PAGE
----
Massive project catalogs four centuries of printing
Based at UCR, it targets British Empire writings from 1473 to 1800


By Pat Murkland © 2000
The Riverside Press-Enterprise

London's winter was fierce in 1740.

Even the Thames River froze over. An enterprising printer slid a press onto the ice and sold souvenir poems, hand-setting type and printing a customer's name on each.

But when Martha Powell walked on the frozen waters on Feb. 13, she carried away more than a souvenir of icy marvels. She had bought a share of immortality.

Some 260 years later the verse printed with Powell's name is listed among more than 460,000 published works in an international database housed at UC Riverside. Many Inland residents never have heard of UCR's English Short Title Catalogue project. Yet the database has dazzled scholars around the world with its powers to discover new chapters in history.

Workers have been toiling for about 22 years to catalog in detail every publication in the British Empire during four centuries, the era of hand-set presses from the start of printing in 1473 through 1800.

The result is a souped-up search engine, an electronic tool that researchers never had before.

By many accounts the database is transforming the ways people study printed words that are the bedrock of English-speaking cultures, literature and history.

And the English Short Title Catalogue has received a tall order of support: at least $30 million over 22 years, project director Henry Snyder estimates.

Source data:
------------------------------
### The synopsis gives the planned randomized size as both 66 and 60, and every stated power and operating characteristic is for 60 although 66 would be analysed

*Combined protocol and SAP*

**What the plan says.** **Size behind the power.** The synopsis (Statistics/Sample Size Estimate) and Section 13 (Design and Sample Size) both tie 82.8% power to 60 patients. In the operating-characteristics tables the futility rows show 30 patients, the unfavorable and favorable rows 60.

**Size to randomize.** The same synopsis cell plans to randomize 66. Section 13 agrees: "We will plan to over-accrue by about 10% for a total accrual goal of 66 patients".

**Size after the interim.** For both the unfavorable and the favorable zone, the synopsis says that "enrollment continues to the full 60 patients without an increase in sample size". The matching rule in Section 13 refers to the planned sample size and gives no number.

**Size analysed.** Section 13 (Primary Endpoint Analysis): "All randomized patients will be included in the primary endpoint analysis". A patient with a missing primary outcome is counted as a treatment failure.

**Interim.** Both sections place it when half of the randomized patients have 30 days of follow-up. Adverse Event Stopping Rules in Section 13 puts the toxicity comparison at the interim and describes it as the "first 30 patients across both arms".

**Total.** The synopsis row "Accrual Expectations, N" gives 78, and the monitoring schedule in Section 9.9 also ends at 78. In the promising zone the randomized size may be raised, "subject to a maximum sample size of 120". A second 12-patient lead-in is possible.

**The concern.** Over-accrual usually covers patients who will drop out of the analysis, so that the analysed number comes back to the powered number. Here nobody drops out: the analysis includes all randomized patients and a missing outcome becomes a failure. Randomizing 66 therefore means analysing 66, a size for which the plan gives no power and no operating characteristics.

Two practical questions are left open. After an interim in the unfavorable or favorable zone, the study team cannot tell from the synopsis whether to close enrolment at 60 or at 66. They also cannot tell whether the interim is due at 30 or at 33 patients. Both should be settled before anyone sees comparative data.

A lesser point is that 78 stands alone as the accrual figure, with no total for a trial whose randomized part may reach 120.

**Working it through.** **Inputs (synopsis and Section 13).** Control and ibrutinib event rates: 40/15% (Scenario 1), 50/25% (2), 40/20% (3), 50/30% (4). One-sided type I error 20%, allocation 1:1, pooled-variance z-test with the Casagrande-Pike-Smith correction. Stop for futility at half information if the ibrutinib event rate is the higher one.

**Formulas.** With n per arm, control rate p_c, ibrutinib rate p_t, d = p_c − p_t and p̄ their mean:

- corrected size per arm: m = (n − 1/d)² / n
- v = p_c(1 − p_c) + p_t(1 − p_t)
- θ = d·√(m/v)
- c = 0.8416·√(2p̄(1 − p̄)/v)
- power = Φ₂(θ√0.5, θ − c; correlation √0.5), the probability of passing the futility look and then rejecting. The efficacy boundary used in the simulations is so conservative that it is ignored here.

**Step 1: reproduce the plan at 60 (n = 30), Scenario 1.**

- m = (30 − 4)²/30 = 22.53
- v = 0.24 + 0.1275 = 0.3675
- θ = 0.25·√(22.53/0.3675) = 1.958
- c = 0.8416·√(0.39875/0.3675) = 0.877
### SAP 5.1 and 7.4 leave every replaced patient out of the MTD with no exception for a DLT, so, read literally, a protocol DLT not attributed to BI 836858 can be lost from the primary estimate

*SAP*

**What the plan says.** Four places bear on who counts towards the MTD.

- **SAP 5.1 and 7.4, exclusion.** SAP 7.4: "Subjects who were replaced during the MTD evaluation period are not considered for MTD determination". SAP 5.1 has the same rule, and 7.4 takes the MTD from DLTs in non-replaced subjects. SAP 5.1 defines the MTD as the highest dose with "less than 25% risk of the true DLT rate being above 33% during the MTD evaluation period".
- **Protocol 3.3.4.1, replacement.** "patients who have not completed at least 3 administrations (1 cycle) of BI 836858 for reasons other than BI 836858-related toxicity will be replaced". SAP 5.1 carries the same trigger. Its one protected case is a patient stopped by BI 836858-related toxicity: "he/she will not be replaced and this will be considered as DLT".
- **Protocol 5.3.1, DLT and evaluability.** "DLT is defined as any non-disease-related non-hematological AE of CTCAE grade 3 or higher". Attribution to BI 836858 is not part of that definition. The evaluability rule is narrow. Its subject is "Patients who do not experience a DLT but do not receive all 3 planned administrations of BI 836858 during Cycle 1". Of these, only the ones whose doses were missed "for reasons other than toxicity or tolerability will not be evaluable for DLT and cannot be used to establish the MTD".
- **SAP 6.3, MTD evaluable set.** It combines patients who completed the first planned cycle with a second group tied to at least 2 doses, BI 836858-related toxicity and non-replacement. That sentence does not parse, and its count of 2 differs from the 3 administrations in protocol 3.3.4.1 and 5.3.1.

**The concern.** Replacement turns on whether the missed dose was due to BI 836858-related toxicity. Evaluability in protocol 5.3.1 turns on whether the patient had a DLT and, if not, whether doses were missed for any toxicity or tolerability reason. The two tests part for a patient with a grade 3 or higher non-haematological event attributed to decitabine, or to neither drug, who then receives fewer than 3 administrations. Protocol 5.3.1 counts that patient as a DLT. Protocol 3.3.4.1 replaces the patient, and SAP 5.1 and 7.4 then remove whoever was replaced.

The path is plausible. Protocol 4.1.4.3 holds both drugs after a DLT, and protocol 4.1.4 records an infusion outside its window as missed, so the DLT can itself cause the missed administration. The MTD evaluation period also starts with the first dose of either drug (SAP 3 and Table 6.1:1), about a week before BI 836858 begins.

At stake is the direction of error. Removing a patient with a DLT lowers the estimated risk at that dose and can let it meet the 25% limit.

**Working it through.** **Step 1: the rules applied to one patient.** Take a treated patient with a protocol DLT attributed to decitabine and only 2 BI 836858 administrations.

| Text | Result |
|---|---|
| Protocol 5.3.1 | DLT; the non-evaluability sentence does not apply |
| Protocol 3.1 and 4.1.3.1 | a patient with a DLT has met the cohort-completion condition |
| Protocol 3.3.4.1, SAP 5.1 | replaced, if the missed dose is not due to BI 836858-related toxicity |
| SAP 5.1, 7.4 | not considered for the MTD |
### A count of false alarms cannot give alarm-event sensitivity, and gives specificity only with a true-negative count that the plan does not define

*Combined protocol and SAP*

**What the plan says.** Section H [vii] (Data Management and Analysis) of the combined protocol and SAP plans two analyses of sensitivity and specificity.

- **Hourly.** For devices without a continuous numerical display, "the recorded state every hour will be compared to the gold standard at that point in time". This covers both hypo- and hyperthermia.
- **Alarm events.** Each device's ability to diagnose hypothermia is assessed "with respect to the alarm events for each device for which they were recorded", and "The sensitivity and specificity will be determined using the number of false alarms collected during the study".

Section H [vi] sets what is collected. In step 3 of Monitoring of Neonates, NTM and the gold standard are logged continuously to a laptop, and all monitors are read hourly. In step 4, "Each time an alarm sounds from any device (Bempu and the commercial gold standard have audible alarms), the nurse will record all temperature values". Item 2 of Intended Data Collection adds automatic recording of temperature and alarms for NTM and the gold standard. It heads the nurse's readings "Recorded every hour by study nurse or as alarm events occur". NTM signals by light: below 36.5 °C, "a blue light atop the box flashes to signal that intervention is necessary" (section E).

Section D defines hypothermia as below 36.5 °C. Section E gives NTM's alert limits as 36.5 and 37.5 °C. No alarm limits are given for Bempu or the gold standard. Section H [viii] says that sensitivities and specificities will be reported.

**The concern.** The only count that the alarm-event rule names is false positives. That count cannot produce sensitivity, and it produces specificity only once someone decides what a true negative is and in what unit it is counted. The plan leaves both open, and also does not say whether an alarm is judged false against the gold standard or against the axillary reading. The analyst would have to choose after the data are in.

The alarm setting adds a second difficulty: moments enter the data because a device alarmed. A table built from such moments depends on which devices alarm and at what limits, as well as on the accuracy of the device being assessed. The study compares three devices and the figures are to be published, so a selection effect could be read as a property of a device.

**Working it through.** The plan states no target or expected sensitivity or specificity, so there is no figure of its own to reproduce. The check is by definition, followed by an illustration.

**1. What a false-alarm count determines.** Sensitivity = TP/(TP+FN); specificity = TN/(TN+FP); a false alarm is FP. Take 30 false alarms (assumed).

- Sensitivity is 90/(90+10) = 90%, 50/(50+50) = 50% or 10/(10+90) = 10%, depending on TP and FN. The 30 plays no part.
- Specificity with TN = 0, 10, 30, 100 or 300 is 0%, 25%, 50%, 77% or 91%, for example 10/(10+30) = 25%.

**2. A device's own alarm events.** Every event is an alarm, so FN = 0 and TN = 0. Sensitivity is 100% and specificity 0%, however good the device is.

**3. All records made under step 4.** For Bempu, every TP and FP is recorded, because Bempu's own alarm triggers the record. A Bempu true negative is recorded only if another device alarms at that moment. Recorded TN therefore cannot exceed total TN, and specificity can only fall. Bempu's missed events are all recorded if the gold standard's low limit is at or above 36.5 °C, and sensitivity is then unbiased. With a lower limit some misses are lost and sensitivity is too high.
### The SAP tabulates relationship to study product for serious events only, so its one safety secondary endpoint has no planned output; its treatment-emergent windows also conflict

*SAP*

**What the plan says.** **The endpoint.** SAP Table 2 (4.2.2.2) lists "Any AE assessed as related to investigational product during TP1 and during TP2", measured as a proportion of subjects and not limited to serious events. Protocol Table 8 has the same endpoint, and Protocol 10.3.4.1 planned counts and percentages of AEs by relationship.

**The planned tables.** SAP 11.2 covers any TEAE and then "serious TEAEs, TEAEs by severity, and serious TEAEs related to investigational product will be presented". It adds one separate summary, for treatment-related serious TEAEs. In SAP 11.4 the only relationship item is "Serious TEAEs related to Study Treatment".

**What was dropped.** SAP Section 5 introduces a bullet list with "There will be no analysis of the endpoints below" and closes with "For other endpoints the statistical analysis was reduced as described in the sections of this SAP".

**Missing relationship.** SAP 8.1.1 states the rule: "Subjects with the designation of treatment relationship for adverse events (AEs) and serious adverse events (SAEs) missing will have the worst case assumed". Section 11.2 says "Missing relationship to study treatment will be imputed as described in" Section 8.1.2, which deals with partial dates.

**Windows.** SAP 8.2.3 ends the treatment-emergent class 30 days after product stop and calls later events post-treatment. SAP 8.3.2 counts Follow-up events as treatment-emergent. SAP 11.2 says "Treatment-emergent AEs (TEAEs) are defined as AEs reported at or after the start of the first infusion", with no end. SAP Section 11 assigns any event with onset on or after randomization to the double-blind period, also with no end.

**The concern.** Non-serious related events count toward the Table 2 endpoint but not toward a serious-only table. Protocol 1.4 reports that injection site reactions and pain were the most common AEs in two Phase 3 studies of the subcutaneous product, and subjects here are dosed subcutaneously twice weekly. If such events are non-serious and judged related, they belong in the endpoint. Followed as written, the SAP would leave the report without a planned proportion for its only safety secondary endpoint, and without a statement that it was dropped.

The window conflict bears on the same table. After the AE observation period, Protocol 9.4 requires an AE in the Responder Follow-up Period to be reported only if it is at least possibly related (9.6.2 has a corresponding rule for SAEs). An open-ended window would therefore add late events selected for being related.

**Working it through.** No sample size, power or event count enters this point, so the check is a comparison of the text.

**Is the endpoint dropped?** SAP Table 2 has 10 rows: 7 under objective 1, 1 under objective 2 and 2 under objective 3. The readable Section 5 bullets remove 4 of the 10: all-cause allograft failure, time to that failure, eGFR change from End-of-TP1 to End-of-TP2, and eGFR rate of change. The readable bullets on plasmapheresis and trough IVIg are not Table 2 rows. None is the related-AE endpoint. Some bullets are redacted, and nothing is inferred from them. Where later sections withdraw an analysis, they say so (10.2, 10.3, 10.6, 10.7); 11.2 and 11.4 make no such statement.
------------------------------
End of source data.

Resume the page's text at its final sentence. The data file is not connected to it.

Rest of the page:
Snyder moved the project to UCR when he came from Louisiana State University in 1986. He'd already spent seven or so years immersed in the catalog and some workers moved from Louisiana to the Inland area to stay with the project.

The British Library in London, which started the computer catalog in 1978, remains partners with UCR and the American Antiquarian Society. The Huntington Library near Pasadena is one of the libraries, museums and archives around the world that have devoted staff time or given box loads of information.

In the project's 14 years at UCR, the federal government, private foundations and trusts have kicked in more than $12 million in grants. That includes the latest $243,000 in Aprilfrom the National Endowment for the Humanities.

The works themselves are not at UCR. The information about them is.

That includes everything from heavy tomes explaining the universe to a 1585 bookplate that says in Latin, "This book belongs to Edmund Grindal."

When libraries and archives have lacked the resources to send in information, UCR workers have traveled to libraries in England, Ireland and other areas to hunt for printed works.

Snyder keeps a rapid pace from his home near Berkeley, traveling to meet with librarians around the world.

"It's very, very exciting and we're just constantly finding things," he said with his trademark nonstop enthusiasm. Along with the Short Title Catalogue, he supervises a UC project that is cataloging and microfilming old California newspapers.

Snyder, 70, is planning to retire in 2001 -- at least officially. "I'll volunteer as long as they'll have me," he said recently as he planned meetings in the coming months in Washington, D.C., Chicago, Moscow and Berlin.

In a room at UCR's Olmsted Hall, his successor, UCR history professor Tom Cogswell, pointed to a container that looks like a plastic milk carton.

It's a database server. It's building information about every newspaper, book, broadsheet, ballad, tract, sermon, pamphlet, government proclamation, advertisement, recipe and other printed pieces of paper from England and its dependencies during the hand-press era.